U.S. Exports to China Have Increased by 21% per Year Since 2005, Twice the 11% Growth in Imports
Another way to describe the trend: in 2005, there were about $6 of imports from China for every $1 of exports to China, and by 2011 the ratio of Chinese imports-to-U.S. exports to China had fallen to less than 4. Conversely, the ratio of U.S. exports-to-Chinese imports has risen from 17% to 26% since 2005.
Also, the current level of monthly imports from China (about $36-38 billion) is only slightly higher than the $34 billion peak in 2008 during the recession, while the current volume of U.S. exports to China (about $10 billion) is more than 50% above the $6.5 billion peak as the recession started in late 2007.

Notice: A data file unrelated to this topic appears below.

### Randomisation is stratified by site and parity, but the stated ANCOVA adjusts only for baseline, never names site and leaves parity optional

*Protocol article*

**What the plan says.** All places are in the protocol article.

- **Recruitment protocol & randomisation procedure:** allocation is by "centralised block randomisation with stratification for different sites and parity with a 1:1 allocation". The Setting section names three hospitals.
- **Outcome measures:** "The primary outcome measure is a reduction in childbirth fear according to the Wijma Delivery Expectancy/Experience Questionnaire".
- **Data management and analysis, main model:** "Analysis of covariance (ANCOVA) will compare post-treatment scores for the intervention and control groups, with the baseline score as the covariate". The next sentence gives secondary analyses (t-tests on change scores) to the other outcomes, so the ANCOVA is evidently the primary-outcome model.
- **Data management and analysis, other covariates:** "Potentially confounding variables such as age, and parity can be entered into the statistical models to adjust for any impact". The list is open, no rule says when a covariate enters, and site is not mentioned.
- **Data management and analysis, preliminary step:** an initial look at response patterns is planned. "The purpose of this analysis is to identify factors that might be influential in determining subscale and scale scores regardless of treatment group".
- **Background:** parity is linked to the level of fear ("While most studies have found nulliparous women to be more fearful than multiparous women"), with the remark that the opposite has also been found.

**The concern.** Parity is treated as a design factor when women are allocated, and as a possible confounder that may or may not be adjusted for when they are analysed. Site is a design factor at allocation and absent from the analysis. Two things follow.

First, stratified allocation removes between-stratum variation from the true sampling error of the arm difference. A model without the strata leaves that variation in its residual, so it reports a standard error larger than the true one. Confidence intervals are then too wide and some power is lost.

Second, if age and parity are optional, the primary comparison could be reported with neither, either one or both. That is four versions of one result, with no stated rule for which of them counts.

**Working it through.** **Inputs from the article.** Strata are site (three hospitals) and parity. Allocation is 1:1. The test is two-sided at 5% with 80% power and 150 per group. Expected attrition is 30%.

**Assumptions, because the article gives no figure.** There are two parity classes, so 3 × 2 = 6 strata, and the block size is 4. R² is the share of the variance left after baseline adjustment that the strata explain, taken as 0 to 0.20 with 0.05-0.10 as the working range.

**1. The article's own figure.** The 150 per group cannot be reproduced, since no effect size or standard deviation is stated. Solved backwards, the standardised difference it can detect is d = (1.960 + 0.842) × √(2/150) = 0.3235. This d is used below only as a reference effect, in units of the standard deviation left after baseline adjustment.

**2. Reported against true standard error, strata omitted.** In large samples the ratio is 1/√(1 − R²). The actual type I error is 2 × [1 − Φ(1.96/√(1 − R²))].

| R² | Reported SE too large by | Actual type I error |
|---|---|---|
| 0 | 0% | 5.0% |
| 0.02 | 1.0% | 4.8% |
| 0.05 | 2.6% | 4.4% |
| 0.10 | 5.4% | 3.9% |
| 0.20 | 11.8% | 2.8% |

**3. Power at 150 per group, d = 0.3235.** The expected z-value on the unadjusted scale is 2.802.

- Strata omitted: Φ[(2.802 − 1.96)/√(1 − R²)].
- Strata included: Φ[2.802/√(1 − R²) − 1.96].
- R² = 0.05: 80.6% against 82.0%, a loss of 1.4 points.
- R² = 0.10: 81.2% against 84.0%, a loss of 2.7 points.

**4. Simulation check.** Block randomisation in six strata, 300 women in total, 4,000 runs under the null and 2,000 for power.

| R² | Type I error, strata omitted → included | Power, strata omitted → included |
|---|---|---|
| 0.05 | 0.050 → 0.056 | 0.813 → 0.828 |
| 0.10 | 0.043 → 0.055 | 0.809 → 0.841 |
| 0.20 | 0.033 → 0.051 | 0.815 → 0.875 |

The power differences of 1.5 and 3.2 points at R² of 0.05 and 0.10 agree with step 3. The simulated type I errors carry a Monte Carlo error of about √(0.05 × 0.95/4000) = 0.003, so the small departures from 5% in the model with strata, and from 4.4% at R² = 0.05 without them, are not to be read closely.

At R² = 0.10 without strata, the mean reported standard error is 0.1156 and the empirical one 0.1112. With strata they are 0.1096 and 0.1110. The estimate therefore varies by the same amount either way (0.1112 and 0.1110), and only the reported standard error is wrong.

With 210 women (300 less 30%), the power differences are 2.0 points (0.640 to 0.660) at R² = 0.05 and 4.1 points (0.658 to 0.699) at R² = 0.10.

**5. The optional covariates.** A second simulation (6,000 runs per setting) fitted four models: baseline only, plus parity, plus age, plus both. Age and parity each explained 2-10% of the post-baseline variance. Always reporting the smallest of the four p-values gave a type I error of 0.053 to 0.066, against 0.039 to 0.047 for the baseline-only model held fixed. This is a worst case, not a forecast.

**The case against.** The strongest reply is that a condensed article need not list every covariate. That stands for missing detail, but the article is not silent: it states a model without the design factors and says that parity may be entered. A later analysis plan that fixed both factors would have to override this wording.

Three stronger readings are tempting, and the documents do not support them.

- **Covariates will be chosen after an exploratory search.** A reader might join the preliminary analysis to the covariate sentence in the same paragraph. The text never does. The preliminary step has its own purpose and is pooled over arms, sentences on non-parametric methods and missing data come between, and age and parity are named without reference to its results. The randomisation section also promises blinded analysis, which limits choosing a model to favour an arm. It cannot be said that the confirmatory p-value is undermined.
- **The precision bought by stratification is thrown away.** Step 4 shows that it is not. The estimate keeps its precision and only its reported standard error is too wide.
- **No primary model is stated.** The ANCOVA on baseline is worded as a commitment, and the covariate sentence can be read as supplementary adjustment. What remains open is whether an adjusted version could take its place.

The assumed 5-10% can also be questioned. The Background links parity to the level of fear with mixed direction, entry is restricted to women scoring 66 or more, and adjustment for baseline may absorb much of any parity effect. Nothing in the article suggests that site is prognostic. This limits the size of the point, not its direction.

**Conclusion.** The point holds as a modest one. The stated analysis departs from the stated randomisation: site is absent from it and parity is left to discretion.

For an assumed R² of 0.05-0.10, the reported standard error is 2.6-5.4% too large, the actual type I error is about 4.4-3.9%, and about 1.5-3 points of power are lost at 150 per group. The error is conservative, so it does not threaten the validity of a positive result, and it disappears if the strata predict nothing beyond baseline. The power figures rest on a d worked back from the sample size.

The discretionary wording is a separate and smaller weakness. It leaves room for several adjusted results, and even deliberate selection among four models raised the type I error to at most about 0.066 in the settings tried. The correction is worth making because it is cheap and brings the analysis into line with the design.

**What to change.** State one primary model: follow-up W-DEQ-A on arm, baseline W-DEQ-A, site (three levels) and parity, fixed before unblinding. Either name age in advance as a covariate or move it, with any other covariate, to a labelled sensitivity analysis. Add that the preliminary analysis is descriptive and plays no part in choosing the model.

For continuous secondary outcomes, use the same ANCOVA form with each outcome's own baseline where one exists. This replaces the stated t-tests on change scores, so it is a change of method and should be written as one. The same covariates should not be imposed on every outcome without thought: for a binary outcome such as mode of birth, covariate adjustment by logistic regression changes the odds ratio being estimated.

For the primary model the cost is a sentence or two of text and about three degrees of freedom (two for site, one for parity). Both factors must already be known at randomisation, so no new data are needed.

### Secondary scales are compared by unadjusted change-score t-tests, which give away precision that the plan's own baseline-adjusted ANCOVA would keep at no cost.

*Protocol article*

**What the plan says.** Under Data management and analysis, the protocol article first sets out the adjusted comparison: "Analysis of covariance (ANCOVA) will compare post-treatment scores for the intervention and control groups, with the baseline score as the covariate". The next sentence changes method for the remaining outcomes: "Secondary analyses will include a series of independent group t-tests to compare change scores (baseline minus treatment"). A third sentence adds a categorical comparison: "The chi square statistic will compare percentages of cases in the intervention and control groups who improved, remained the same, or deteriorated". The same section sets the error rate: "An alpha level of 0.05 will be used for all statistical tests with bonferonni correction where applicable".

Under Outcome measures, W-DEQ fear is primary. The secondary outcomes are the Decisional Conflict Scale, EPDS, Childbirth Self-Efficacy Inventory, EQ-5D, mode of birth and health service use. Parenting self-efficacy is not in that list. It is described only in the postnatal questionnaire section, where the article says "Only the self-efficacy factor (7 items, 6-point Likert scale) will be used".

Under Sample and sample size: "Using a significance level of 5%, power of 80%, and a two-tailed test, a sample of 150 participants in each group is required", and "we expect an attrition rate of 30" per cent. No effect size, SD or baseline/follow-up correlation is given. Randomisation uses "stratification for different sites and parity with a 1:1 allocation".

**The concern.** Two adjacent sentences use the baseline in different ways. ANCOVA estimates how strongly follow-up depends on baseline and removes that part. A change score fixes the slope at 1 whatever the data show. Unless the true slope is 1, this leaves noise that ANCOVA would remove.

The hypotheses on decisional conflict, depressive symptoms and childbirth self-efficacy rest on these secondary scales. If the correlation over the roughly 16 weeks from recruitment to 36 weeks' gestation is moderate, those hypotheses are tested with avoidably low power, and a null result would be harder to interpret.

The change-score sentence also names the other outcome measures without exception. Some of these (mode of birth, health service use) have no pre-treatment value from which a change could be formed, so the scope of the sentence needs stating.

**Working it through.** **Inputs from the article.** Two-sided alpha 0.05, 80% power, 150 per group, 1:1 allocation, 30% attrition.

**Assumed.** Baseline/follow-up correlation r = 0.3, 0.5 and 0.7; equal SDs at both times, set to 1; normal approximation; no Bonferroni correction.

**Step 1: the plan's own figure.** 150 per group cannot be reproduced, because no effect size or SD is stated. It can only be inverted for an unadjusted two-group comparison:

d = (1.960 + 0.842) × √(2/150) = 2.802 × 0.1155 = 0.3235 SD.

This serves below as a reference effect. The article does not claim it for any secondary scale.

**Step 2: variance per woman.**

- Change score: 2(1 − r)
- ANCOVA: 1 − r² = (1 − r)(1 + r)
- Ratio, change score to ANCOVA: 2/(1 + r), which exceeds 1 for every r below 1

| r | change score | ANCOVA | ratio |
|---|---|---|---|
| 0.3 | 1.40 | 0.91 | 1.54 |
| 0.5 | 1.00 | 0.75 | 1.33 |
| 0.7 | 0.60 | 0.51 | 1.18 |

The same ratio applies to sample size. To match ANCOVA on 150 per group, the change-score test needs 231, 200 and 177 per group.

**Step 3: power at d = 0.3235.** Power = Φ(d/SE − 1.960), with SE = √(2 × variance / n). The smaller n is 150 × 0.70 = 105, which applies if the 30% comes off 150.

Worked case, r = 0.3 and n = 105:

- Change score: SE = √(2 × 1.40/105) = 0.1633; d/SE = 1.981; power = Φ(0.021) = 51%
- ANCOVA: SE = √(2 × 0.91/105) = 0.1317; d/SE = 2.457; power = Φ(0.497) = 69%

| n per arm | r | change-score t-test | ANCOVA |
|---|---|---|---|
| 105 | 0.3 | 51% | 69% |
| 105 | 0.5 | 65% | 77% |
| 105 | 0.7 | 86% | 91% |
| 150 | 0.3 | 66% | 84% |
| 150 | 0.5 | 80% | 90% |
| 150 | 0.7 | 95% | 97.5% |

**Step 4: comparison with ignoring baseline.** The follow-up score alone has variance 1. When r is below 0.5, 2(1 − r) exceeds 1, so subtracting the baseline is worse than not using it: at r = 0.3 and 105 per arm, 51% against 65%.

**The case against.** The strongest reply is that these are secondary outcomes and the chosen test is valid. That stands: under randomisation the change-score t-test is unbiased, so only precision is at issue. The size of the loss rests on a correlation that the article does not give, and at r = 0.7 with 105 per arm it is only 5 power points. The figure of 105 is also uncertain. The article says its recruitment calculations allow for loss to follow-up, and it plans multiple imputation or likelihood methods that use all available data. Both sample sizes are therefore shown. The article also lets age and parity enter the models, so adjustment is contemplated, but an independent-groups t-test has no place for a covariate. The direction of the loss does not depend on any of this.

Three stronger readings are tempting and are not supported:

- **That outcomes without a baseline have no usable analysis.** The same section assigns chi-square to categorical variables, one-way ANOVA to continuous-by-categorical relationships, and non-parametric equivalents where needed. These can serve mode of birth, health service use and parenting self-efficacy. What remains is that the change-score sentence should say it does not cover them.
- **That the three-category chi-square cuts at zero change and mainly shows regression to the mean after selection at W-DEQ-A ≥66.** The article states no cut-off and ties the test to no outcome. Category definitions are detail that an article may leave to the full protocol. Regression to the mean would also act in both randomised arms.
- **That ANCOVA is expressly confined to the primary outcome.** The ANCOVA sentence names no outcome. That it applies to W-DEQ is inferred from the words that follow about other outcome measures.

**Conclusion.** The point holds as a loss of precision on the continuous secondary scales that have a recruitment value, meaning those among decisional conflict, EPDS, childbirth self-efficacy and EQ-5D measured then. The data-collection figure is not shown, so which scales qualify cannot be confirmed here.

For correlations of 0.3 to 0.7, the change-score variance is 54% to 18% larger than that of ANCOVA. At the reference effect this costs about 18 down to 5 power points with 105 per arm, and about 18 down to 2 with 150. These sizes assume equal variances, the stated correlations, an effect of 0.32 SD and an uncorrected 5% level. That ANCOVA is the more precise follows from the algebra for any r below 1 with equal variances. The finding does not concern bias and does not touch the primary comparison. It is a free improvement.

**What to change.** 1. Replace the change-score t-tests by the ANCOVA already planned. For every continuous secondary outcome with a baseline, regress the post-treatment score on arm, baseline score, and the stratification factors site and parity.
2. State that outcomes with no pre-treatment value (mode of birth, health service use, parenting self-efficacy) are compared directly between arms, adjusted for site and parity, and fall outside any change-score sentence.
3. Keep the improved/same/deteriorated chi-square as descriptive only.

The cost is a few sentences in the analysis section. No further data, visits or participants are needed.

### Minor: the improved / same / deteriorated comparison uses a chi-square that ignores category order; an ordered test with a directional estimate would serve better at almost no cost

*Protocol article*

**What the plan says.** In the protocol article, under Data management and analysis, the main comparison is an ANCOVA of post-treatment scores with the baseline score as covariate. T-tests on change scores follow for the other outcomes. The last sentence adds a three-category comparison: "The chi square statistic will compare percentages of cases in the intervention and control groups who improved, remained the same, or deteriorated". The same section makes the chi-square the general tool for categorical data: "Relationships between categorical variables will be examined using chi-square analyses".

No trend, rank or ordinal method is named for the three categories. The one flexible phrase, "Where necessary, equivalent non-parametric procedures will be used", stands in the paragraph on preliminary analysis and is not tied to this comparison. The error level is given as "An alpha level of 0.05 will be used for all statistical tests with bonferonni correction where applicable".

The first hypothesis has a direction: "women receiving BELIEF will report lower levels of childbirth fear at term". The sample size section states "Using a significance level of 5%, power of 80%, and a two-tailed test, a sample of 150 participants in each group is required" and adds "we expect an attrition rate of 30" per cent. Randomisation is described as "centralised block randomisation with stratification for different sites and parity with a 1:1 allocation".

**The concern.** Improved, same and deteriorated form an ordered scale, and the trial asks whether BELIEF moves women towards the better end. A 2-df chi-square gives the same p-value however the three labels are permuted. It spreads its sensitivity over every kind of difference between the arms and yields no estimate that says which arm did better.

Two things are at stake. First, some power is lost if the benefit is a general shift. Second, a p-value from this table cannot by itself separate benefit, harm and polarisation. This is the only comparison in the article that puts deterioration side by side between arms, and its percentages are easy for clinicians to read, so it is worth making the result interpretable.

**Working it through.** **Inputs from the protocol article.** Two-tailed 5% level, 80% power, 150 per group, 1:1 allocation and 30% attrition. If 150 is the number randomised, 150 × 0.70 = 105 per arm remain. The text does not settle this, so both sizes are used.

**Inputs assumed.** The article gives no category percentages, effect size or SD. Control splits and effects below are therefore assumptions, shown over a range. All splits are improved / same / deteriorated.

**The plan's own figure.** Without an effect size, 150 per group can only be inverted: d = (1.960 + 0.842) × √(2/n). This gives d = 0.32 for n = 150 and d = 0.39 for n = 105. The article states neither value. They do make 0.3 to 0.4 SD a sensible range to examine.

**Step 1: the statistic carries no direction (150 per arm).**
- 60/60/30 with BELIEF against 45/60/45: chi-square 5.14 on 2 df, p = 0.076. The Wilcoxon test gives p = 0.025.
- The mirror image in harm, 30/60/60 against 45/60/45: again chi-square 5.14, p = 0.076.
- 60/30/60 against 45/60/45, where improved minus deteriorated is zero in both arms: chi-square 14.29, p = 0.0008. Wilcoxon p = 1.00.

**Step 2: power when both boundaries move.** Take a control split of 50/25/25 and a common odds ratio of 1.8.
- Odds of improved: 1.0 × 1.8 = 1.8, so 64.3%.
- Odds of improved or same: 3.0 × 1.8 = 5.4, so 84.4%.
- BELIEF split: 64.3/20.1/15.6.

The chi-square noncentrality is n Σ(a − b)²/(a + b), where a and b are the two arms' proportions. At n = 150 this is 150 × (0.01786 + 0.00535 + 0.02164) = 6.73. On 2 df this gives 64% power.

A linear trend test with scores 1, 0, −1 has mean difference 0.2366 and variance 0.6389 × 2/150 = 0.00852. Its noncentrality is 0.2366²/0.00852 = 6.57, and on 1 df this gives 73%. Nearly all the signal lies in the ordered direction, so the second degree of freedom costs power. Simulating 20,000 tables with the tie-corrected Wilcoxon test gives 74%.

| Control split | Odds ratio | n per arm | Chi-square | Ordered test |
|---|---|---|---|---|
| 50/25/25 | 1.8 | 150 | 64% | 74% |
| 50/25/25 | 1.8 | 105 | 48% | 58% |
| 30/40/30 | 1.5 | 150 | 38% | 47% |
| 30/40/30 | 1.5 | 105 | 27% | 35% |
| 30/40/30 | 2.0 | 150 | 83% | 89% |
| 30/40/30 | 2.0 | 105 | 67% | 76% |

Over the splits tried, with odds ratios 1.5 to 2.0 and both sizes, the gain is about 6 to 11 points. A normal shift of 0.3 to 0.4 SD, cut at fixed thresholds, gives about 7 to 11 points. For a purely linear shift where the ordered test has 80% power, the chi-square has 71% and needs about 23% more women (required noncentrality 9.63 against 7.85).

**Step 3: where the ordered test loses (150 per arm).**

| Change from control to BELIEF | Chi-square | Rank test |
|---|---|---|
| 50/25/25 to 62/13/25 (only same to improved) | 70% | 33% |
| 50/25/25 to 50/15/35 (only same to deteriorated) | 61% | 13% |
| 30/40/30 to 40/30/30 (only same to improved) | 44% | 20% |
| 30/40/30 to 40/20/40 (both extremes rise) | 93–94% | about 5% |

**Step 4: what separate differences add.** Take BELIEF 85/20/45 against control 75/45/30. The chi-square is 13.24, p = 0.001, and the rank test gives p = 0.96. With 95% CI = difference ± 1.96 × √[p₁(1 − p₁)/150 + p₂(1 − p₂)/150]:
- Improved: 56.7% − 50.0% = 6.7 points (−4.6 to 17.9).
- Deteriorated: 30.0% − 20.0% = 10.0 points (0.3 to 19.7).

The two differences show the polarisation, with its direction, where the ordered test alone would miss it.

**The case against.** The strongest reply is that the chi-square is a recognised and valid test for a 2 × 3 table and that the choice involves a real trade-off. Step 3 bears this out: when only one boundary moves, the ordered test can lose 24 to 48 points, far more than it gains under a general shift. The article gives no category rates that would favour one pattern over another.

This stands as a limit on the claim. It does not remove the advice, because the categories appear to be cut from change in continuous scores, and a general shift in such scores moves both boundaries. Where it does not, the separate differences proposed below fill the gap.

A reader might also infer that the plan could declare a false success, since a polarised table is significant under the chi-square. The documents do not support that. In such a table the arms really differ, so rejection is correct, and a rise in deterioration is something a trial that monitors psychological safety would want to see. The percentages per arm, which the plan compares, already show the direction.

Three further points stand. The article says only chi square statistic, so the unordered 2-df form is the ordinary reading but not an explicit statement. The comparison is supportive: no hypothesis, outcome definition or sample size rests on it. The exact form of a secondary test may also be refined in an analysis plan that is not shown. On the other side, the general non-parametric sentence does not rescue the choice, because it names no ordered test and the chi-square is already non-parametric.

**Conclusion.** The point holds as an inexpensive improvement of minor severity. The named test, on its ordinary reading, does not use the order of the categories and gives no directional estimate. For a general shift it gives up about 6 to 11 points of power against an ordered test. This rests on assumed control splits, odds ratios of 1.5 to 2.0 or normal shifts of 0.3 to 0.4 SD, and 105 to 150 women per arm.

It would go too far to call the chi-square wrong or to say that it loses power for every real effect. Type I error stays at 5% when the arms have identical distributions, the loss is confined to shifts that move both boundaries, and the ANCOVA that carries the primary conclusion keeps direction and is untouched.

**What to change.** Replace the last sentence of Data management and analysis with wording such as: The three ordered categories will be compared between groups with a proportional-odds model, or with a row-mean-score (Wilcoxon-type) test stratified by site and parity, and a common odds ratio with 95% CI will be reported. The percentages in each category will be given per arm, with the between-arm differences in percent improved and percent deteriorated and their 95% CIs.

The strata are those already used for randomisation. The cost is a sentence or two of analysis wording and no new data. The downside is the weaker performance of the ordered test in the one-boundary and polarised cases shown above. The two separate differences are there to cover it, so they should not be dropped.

Although we still have a trade deficit with China, its relative size (in relation to the total volume of trade with China) has been shrinking over time. As disposable incomes increase in China and as more Chinese enter the new middle class there, their purchases of American goods have increased at a faster rate than our purchases of their products. That's a trend that we can expect to continue.